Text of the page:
K’Tesh! A Chat with Jim Parsons, OpenRocket Wizard
The Omega booster and Cineroc, simulated in OpenRocket by our guest, Jim Parsons In this episode, we talk with Jim Parsons, who was once described as "the Chuck Norris of OpenRocket." OpenRocket is free model rocket design and simulation software which runs on Java. You can download it here, and play around with it if you've never tried it before. OpenRocket is a great tool - and it's free. But it does have its limitations. If you make a sim of a kit, you might notice that it doesn't look exactly like the kit you're building. One big difference you'll notice is the nose cone. All nose cones in OpenRocket (except for the elliptical ones) come to a sharp point, which isn't the case in most model rockets. Usually nose cones are spherically blunted. Jim Parsons' OpenRocket version of the Estes Der Red Max, with an accurately-shaped nose cone Now, for a flight simulation, this may not matter much. To find the center of pressure, model rocket simulators use what's known as Barrowman equations, a system of mathematically locating the CP on a model rocket. These were derived from the math used in sounding rockets, and were published as an R&D report at Naram X in 196X by James Barrowman. (Click here to see the N00b's interview with James Barrowman at NARCON 2017). One of the simplifying principles of Barrowman equations are the assumption that all nose cones come to a sharp point. But what if you want a simulation that looks like the actual kit? What if you're trying to clone a historic, out of production model? Or you want a good reference for decal placement? Jim has figured out how to trick OpenRocket to simulate accurate looking kits of all kinds. Some are quite challenging, because of features on the model that OR isn't built to re-create. Check out this masterful sim of the Estes QCC Explorer. The intakes on this model were challenging. Read about it here. While most of K'Tesh's sims can be used for flight simulations, due to the limitations of OR, there is the occasional model sim which is mostly just for show. The A.C.M.E. Spitfire, by FlisKits, is one such example. This version of the A.C.M.E. Spitfire is about as close as OR can get. The N00b has used some of Jim's files and images to figure out the decal placement and paint scheme measurements on a number of builds, like his recently-completed Semroc Bandit and Semroc Cherokee D. The N00b's Cherokee D, a Retro-Repro by Semroc Jim joins us from China, where he lives and works. He and the N00b discuss OpenRocket, chat a little about model rocket history, and the challenges of pursuing the hobby while living in China. Check out K'Tesh's master list of sims on The Rocketry Forum by clicking here : https://www.rocketryforum.com/threads/kteshs-openrocket-files-index.148212/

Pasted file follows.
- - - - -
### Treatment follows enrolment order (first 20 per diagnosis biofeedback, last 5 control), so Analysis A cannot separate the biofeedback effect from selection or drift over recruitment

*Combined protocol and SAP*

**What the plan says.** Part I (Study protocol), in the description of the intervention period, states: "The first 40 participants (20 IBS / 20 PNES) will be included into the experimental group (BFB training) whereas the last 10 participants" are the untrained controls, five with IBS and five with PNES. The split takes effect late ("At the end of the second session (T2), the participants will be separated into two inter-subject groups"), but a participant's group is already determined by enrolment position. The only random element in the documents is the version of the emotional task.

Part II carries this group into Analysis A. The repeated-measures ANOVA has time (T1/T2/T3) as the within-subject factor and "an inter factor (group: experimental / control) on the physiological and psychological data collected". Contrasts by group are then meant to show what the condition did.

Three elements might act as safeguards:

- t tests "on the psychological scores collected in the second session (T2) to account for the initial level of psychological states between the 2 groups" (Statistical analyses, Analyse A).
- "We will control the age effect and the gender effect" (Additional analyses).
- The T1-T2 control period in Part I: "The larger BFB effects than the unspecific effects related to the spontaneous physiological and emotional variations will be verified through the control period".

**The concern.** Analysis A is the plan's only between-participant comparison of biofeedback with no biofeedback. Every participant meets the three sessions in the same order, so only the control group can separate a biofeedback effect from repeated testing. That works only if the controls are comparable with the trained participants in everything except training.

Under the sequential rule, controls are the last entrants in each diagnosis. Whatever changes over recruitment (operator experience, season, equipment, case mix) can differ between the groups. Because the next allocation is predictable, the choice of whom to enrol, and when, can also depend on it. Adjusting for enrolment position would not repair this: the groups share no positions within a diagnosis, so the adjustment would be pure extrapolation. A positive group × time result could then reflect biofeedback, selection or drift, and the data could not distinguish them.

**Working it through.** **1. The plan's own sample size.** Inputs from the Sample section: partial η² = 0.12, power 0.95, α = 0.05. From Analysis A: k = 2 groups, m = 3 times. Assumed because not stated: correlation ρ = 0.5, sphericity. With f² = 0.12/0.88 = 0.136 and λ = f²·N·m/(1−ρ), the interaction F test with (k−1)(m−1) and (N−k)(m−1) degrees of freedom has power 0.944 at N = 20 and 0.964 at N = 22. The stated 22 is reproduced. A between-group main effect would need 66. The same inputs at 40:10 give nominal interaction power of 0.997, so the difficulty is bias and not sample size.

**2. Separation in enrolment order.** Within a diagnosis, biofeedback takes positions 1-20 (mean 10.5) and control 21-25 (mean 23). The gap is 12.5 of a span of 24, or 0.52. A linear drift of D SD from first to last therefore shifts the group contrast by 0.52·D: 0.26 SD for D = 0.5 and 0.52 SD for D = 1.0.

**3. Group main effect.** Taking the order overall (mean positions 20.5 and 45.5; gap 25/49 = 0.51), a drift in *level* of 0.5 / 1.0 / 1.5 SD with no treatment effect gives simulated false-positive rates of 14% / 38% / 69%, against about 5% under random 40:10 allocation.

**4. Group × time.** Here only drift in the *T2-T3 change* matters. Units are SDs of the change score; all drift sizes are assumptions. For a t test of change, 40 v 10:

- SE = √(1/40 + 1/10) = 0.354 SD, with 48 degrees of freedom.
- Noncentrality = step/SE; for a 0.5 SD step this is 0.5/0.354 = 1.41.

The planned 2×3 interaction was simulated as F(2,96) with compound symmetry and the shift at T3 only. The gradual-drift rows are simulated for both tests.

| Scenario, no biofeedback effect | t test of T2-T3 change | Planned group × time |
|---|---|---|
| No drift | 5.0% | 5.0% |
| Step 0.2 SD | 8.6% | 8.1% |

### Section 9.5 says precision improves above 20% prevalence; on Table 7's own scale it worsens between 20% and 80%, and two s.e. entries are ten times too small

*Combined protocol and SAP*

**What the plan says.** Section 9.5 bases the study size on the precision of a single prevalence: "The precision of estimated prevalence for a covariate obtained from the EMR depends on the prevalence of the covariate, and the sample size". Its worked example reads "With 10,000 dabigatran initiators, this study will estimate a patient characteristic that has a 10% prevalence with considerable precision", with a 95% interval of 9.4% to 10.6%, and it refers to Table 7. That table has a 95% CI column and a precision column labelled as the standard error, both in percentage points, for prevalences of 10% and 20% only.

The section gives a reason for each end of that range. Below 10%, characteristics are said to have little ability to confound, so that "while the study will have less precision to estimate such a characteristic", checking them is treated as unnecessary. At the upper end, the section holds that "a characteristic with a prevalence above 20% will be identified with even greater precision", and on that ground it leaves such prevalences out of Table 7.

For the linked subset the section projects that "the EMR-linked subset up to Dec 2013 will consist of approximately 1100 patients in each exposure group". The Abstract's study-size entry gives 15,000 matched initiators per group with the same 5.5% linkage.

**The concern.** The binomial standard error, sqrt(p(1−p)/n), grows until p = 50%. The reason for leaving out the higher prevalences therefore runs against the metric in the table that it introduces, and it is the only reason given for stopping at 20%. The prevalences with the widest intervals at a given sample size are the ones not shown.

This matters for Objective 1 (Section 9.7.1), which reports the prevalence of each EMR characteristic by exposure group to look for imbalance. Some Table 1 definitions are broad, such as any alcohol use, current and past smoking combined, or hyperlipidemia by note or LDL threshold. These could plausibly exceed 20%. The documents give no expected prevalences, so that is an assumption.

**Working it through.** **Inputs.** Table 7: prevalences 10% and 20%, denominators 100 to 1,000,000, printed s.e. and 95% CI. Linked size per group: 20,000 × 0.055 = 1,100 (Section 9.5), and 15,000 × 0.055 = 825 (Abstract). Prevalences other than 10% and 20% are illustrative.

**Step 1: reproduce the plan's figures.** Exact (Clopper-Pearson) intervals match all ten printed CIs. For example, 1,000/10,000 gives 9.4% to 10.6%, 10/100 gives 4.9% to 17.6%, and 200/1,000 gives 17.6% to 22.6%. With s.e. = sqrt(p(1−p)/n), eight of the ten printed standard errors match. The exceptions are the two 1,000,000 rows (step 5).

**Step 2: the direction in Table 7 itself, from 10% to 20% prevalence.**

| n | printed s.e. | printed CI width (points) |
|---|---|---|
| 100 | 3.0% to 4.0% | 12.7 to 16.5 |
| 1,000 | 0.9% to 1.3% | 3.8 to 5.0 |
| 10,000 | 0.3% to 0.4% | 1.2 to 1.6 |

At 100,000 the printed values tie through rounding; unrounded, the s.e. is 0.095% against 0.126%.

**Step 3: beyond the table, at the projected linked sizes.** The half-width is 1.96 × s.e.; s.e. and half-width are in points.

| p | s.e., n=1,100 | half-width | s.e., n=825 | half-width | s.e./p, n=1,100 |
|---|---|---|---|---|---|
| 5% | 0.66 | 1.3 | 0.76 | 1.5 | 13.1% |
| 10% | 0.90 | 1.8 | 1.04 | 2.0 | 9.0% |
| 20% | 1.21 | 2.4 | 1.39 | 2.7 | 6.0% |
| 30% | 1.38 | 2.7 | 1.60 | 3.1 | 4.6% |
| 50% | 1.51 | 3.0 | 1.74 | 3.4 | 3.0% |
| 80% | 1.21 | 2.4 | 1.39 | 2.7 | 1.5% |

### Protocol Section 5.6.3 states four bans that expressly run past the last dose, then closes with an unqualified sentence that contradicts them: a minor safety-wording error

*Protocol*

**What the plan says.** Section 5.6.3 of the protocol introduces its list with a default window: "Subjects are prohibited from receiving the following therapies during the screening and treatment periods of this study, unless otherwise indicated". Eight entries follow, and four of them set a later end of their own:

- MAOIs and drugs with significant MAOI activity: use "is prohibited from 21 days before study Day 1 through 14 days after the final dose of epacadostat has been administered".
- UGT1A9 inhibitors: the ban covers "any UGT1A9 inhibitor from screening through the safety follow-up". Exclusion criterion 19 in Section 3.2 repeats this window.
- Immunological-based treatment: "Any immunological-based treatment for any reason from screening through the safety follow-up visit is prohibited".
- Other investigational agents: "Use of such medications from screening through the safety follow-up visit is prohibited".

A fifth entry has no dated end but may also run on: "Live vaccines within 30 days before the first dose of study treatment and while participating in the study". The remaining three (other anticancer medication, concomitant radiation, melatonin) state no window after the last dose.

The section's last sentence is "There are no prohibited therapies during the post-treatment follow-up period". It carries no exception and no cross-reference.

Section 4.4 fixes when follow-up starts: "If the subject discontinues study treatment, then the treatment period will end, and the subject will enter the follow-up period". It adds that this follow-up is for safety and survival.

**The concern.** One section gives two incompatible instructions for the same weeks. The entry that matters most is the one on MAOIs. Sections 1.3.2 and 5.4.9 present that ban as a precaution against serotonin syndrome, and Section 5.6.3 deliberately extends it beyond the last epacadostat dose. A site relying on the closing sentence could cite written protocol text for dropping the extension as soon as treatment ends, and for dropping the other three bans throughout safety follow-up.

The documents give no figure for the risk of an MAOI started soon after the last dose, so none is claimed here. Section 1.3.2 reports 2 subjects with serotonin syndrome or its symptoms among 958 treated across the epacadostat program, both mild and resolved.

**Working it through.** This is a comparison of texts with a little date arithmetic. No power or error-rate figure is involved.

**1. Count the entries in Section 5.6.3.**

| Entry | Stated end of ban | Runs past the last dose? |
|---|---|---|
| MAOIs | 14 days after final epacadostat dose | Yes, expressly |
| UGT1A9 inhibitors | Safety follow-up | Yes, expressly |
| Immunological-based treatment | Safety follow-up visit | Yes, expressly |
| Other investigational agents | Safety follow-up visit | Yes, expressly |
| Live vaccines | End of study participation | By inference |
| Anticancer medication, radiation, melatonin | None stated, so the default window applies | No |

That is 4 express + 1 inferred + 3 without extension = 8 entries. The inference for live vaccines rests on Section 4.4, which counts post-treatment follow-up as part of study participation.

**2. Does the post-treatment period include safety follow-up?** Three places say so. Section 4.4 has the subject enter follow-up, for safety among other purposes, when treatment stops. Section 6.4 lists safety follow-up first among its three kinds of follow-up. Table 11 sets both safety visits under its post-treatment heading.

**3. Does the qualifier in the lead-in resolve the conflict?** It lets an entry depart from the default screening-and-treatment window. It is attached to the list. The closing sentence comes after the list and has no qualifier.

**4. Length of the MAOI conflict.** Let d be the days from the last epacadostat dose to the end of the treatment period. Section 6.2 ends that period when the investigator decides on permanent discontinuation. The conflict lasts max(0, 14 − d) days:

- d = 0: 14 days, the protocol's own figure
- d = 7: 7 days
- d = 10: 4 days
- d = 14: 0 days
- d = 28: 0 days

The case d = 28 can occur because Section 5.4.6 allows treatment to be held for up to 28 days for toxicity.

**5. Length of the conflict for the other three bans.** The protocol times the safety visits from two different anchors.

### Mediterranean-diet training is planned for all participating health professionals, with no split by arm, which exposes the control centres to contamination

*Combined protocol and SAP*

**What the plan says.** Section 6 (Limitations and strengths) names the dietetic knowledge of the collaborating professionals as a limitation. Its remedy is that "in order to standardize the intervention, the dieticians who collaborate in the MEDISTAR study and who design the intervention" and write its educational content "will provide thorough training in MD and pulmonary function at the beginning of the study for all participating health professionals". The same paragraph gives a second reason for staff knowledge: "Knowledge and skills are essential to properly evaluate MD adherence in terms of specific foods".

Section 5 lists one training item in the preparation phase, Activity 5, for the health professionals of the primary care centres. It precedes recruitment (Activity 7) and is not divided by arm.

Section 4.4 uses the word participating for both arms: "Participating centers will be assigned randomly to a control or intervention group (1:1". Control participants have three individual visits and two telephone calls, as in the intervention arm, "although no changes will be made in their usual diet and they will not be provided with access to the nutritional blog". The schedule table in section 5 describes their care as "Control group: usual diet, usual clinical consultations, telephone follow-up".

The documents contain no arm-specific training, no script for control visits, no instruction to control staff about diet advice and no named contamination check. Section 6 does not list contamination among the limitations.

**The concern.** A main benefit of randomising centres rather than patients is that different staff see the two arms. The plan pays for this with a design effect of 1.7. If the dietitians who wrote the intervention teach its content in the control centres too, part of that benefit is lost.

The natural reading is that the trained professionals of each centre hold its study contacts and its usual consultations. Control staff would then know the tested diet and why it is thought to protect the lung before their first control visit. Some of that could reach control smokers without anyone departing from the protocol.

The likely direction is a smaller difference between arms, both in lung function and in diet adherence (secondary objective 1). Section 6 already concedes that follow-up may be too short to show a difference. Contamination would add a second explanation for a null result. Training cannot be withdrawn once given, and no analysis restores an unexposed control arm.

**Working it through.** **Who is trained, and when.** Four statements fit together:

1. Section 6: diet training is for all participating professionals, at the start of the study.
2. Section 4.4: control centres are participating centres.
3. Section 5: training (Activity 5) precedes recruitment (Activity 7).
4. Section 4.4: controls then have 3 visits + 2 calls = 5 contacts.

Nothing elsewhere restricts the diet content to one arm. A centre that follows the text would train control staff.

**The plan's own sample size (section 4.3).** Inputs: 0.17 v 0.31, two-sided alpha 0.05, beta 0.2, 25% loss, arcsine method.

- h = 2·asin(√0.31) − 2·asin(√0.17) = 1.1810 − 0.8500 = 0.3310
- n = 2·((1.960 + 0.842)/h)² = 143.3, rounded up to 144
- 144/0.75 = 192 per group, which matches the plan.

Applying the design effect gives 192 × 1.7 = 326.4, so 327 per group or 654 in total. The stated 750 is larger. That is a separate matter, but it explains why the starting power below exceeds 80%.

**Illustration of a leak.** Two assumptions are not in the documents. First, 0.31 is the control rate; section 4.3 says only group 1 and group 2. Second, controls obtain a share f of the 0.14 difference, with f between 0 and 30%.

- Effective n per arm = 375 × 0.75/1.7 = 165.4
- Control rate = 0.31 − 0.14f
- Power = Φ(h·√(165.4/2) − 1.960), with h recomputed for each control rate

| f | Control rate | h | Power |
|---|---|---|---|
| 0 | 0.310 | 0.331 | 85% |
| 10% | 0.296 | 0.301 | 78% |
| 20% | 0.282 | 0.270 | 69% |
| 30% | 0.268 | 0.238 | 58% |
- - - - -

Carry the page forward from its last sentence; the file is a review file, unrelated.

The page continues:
45 minutes | Apr 15, 2020
FlisKits – Nothing Flies Like a Flis!
In today's episode, The Rocket N00b talks about FlisKits, the independent model rocket company started nearly 18 years ago by Jim Flis. We take a look back at an annual tradition of CMASS - the Central Massachusetts Spacemodeling Society - known as the FlisKits Anniversary launch. Since we cannot currently hold public launches, due do the COVID-19 pandemic, here's your chance to listen back to some fun launch audio and dream of the day when we're all let outside again! One of the unusual rockets showcased during the day was Claude Maina's Streaming UFFO - a saucer made of foam cups, carrying long rainbow streamers into the sky with it. The Streaming UFFO lifts off. Photo courtesy Jim Flis The highlight of the annual launch was always the Frick-N-Frack drag race. In this episode, you'll hear the last drag race, featuring 11 two-stage saucers. Multiple Frick N Frack two-stage saucers take flight at once. Photo courtesy Jim Flis A number of FlisKits upscales also flew that day. Here's a large, high power Deuces Wild, flown by Curtis Heisey. If you are a NAR member, you may have seen one of these in the pages of Sport Rocketry Magazine. We also hear from Jim Flis just before he retired from the company, all about how he got started, why he moved on, and what he loves about rocketry and rocketry education. Jim Flis holds a prototype Saturn V - a potential FlisKits release. Photo courtesy Curtis Heisey In the second half of the show, we hear from Ray DiPaola, one of FlisKits' new owners. Sounds like FlisKits is in good hands, and has plans for the future. The N00b's own FlisKits Tres in progress - a large, 3-motor cluster with canted motor tubes.
31 minutes | Mar 28, 2020
Pilot – Welcome to The Model Rocket Show!
In our first episode, Daniel The Rocket N00b tells us his "origin story"...how he got into Model Rocketry, and gives an overview on what to expect on future episodes. The Rocket N00b and his fleet.
1 minutes | Mar 14, 2020
Introducing: The Model Rocket Show!